Small bowel biopsy

Alternative names
Biopsy - small bowel

Small bowel biopsy is a diagnostic procedure in which a portion of the lining of the small intestine is removed for examination.

How the test is performed

Small bowel biopsy samples can be obtained by EGD (esophagogastroduodenoscopy) or other endoscopy of the upper gastrointestinal tract. A flexible tube (endoscope) is inserted through your mouth or nose and into the upper gastrointestinal tract. Tissue samples removed during endoscopy are sent to the laboratory for examination.

How to prepare for the test

Preparation for this test is similar to that for an EGD. Fasting for at least 4 hours is recommended. You must sign an consent form.

Infants and children:
The preparation you can provide for this test depends on your child’s age, previous experiences, and level of trust. For general information regarding how you can prepare your child, see the following topics:

  • Infant test or procedure preparation (birth to 1 year)  
  • Toddler test or procedure preparation (1 to 3 years)  
  • Preschooler test or procedure preparation (3 to 6 years)  
  • Schoolage test or procedure preparation (6 to 12 years)  
  • Adolescent test or procedure preparation (12 to 18 years)

How the test will feel

The passage of the tube and capsule often makes a person feel like gagging (topical anesthetic is used to minimize this sensation).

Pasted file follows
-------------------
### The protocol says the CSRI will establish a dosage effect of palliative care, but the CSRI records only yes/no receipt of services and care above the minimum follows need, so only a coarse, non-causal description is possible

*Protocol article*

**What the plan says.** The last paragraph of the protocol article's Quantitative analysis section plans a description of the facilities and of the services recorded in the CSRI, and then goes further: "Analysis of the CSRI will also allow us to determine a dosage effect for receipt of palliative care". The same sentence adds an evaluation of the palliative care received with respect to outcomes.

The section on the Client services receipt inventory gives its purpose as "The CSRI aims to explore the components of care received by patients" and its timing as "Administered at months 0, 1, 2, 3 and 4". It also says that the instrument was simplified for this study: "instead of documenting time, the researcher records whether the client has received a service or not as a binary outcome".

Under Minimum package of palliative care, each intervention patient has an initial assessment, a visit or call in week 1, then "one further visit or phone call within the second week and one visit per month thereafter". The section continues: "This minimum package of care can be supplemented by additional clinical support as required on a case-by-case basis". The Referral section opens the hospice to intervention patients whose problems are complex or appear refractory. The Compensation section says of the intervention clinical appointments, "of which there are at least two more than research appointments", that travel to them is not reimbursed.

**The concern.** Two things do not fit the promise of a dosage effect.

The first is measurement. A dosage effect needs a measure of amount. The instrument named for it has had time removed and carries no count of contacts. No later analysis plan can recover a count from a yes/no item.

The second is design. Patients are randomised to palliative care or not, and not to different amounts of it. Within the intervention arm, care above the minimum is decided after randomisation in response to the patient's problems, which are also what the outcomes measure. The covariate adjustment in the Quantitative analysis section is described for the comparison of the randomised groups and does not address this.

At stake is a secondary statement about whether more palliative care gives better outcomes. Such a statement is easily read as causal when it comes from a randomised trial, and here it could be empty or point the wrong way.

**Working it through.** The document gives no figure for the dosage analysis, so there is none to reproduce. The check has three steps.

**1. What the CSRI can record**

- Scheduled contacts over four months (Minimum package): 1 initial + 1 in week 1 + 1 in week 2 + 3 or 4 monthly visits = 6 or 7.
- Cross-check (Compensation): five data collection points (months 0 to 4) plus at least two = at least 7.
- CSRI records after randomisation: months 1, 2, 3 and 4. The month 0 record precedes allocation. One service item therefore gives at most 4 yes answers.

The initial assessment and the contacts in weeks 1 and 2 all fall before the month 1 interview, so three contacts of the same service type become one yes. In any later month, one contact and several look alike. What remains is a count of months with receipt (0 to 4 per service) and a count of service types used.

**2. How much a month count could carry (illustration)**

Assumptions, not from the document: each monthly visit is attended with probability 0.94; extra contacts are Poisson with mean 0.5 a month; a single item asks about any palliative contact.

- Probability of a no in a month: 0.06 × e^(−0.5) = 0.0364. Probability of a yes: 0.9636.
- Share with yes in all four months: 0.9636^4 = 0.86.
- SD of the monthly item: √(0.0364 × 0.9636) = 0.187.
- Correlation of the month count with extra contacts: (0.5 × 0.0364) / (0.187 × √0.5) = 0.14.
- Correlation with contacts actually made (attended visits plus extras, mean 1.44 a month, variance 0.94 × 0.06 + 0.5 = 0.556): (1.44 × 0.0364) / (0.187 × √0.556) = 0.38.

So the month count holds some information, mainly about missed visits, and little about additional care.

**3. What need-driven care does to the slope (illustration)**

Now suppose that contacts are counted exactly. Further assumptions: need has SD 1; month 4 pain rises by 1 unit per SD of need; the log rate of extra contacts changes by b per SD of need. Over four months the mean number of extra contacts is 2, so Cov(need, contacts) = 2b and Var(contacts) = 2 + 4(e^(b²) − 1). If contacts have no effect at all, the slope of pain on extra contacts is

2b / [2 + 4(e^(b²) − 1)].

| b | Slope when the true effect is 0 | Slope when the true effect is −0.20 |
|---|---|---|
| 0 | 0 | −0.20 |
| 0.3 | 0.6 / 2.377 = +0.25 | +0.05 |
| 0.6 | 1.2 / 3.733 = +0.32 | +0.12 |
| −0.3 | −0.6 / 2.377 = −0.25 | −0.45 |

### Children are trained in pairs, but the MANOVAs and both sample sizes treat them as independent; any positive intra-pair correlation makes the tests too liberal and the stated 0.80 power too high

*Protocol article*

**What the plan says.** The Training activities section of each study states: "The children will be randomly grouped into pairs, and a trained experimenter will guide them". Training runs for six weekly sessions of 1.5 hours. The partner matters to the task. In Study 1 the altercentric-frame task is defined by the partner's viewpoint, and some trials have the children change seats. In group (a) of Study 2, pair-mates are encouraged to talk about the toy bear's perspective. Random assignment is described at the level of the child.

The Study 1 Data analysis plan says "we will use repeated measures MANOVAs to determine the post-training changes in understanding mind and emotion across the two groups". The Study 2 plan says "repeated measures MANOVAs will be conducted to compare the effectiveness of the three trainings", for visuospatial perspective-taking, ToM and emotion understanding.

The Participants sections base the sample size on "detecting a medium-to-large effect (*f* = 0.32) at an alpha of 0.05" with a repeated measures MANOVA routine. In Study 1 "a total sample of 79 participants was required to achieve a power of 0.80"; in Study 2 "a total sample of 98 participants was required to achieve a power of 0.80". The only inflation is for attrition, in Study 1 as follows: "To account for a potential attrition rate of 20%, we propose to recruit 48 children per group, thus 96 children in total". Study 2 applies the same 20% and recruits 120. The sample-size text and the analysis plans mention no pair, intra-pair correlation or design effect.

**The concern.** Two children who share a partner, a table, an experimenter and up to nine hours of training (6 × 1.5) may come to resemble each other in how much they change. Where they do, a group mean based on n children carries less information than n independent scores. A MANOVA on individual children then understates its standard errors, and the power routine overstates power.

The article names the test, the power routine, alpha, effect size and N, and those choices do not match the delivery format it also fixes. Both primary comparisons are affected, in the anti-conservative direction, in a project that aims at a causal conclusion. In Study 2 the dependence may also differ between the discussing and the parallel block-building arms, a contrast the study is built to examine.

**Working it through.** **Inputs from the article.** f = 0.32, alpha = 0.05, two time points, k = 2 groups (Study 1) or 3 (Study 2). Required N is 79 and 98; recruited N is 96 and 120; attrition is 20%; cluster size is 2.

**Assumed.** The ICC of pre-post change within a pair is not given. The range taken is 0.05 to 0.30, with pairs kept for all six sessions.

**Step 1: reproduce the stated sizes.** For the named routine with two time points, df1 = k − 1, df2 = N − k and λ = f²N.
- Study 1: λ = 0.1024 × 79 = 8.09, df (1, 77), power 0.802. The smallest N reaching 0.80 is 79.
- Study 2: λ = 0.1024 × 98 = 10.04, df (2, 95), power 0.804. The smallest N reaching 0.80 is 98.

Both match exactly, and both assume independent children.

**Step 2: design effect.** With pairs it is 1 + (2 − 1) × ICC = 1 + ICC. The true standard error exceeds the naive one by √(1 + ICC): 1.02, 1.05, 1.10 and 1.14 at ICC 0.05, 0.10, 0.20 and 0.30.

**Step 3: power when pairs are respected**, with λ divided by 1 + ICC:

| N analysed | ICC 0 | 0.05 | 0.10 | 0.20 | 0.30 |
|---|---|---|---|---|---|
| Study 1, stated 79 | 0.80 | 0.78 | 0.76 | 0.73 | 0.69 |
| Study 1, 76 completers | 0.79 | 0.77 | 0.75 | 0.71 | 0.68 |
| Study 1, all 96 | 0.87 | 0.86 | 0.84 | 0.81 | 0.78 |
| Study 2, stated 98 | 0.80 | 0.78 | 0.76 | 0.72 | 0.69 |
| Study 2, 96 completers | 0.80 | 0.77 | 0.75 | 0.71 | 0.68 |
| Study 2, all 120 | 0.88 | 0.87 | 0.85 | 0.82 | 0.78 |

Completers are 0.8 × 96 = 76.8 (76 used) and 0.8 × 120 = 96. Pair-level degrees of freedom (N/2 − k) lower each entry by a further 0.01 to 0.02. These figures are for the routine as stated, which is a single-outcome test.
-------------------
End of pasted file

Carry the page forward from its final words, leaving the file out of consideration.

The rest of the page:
A mild sedative can be given, but only in small doses because the person must remain alert enough to assist with the procedure (by doing such things as swallowing and turning). The biopsy sampling causes little or no pain, although it may cause some mild cramping.

Why the test is performed
This test is most often performed to help diagnose diseases of the small intestines.

Normal Values

Normal small bowel tissue includes finger-like projections (villi), crypts, columnar epithelial cells, and round cells.

What abnormal results mean

Abnormal findings may include:

  • Ulcers  
  • Polyps  
  • Abnormalities of the mucosa or villi (for example, flattening)  
  • Radiation enteritis  
  • PAS positive macrophages  
  • Dilated intestinal lymph nodes or lymphatic vessels

Disorders and conditions that may be indicated by changes found on small bowel biopsy include:

  • Celiac sprue  
  • Coccidiosis  
  • Folate or Vitamin B12 deficiency  
  • Giardiasis  
  • Infectious gastroenteritis  
  • Inflammation of the small bowel  
  • Crohn’s disease  
  • Amyloidosis  
  • Lymphangiectasia  
  • Lymphoma  
  • Malnutrition  
  • Tropical sprue  
  • Whipple’s disease

Additional conditions under which the test may be performed include lactose intolerance.

What the risks are
Complications are rare but may include:

  • Bowel perforation  
  • Excessive bleeding from the biopsy site  
  • Infection of the biopsy site leading to bacteremia (bacteria in the bloodstream)  
  • Vomiting and subsequent aspiration into the lungs

Special considerations
Contraindications (factors that prohibit use of this test) may include uncooperative or confused patients, people taking aspirin or anticoagulants (greatly increases risk of bleeding), and people with untreated coagulation (blood clotting) disorders.

The greatest risk is bleeding. Signs include abdominal pain, blood in the stools, or vomiting blood.

Johns Hopkins patient information

Last revised: December 3, 2012
by Martin A. Harms, M.D.

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All ArmMed Media material is provided for information only and is neither advice nor a substitute for proper medical care. Consult a qualified healthcare professional who understands your particular history for individual concerns.